To trick the inevitable guards I bought a souvenir One Direction pass (which unfortunately said “Not a backstage pass” on both sides) in the parking lot. It was not a very good plan but we had no choice. It was show time.
The canned music before the show was designed to whip the crowd into a frenzy. Do you know what 32,000 people doing the Macarena feels like? Well I do. It is strangely moving, like a daydream of a 15-year-old Kim Jong-Il. A photographer next to me watched them all, agog, and silently mouthed: “It’s the revolution.”
Even though I knew they weren’t cheering for me, I found myself strutting along the metal gate separating me from the crowd, chest puffed up, a big politician’s smile on my face. It took everything I had not to do finger-guns. If the One Direction boys are really as nice as everyone says, I thought, that would be a huge accomplishment. I wasn’t even on the stage and I could feel myself becoming a bigger jerk by the second.
Then, the lights went out and the screaming overwhelmed us.
As for the show, it was better than I expected. These boys have swagger, albeit extremely friendly swagger. They have what I can only call star power. The sort of star power that always remembers your birthday.
And the songs? To be honest I can’t remember a single one. I later checked their set list and saw they played a selection of hits from their four mega- selling albums: Up All Night (2011), Take Me Home (2012), Midnight Memories (2013) and their latest, Four (2014).
I do remember that up close One Direction were birdlike in their skinniness. They seemed like porcelain dolls up there: slight, fragile, emitting a pale glow.
Before I knew it the third song was over and we were being ushered out of the VIP section. The plan to pretend to lose my ticket went better than anticipated when I actually lost my ticket, and my minder left me looking for it on my hands and knees in the crowd. So far, so good.
When she was gone I slipped through an unguarded door into the endless hallways under the stadium. To the right was a man in an orange vest with a walkie talkie, a real backstage pass around his neck. The photographer and I tried to look like we knew what we were doing and walked right past him. He didn’t even look up. Down the long hallway was a veritable gauntlet of security workers, guards, and stage hands in hard hats. Whenever anyone would look at us or approach I would flash my “pass” and they would shrug, letting us pass. I could not believe this was working.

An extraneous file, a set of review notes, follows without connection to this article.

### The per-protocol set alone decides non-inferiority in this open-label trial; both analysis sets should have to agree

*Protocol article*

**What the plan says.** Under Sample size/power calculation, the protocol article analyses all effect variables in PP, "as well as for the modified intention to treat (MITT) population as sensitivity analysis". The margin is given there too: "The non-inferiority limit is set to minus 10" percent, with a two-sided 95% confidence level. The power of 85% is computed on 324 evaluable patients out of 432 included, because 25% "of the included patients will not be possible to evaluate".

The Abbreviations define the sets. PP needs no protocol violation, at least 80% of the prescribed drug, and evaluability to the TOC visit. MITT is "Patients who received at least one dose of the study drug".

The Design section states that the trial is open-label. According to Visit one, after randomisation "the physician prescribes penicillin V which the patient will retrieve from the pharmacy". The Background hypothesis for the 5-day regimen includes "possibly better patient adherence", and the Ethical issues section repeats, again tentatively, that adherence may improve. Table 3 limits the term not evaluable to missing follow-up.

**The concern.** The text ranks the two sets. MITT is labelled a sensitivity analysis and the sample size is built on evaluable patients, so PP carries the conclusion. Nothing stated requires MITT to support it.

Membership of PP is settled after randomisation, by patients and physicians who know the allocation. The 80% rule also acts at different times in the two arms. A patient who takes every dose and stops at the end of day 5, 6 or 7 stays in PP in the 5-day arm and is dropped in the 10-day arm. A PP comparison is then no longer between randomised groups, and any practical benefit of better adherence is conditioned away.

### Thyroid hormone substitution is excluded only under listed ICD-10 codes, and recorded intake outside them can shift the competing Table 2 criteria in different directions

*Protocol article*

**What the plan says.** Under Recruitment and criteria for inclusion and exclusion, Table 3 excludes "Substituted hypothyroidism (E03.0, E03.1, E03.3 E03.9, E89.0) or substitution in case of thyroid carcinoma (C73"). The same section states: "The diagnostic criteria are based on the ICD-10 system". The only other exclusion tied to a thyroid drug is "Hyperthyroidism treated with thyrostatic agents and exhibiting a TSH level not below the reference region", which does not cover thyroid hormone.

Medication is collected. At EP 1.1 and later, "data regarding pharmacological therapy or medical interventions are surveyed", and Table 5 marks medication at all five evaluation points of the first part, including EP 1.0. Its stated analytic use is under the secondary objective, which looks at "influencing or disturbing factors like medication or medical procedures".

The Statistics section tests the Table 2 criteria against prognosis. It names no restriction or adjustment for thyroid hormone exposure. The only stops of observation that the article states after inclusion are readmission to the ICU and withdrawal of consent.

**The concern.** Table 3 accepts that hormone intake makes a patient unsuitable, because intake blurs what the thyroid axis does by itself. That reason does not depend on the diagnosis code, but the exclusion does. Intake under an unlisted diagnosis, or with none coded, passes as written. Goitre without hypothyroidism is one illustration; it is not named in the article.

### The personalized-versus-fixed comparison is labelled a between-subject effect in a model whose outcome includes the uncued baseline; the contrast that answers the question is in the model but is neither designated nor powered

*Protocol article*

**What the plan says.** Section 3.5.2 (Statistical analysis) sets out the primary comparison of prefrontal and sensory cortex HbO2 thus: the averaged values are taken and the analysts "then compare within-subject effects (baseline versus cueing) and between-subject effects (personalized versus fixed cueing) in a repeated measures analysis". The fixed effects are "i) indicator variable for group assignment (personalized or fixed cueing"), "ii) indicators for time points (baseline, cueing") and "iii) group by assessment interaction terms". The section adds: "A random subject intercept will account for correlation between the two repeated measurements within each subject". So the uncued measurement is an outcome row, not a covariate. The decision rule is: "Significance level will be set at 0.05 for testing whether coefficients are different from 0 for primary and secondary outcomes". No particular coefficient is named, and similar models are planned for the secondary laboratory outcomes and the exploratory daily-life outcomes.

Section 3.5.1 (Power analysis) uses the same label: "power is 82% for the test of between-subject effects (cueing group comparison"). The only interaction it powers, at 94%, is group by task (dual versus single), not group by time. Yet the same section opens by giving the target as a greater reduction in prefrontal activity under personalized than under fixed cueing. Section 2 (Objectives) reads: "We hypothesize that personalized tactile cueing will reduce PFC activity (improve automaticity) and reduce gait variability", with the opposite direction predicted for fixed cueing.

Within 15 minutes we arrived at the promised land: an open doorway and a printed sign “Artist Dressing Rooms”.
The door was blocked by two serious-looking security guards turning away all comers. Obviously getting into the dressing rooms was going to be impossible but the band had to leave some time. We crouched next to a big box of equipment within view of the door and waited.
The music stopped and soon crew members started carrying out metal mesh crates of furniture from the dressing rooms labelled “One Direction carpets”. I peaked into the box of rolled-
up oriental rugs, but didn’t see any cocaine or prostitutes.
One Direction was gone.
Later I learned that the boys flew into Brisbane just in time for the show, and flew out the same night.
They never went to the hotel, or returned to their dressing rooms.
Just as we were about to leave a group of women in matching pink T- shirts came out from backstage pulling a recycling bin and carrying a stuffed over-sized rubbish bag.
They emptied the contents onto a big folding table, and started sorting: soft toys in one pile, cookies and candies in another. Everything else – letters, pictures, bouquets of flowers and keepsakes – went into the recycling bin.
I asked one of the women what all of this stuff was. “Fan crap,” she said, still sorting. “Oh,” I asked naively, “Do you give the stuff in the recycling bin back to the band?”
“No,” she said laughing, “we trash it. Food gets sorted out to make sure it’s not poisoned, stuffed animals we donate to hospitals, and everything else gets trashed.”
I left feeling deflated, and oddly betrayed.
Then I thought about all of the young fans – mostly girls – having the time of their lives. More than 30,000 teenagers in one place and there were no fights, no drama, no drugs or drunkenness. And the only tears I saw were tears of joy. I thought of all the happy fathers and daughters, the siblings dancing together, the friends walking hand in hand and I decided I liked One Direction very much. Though I still can’t remember a single one of their songs.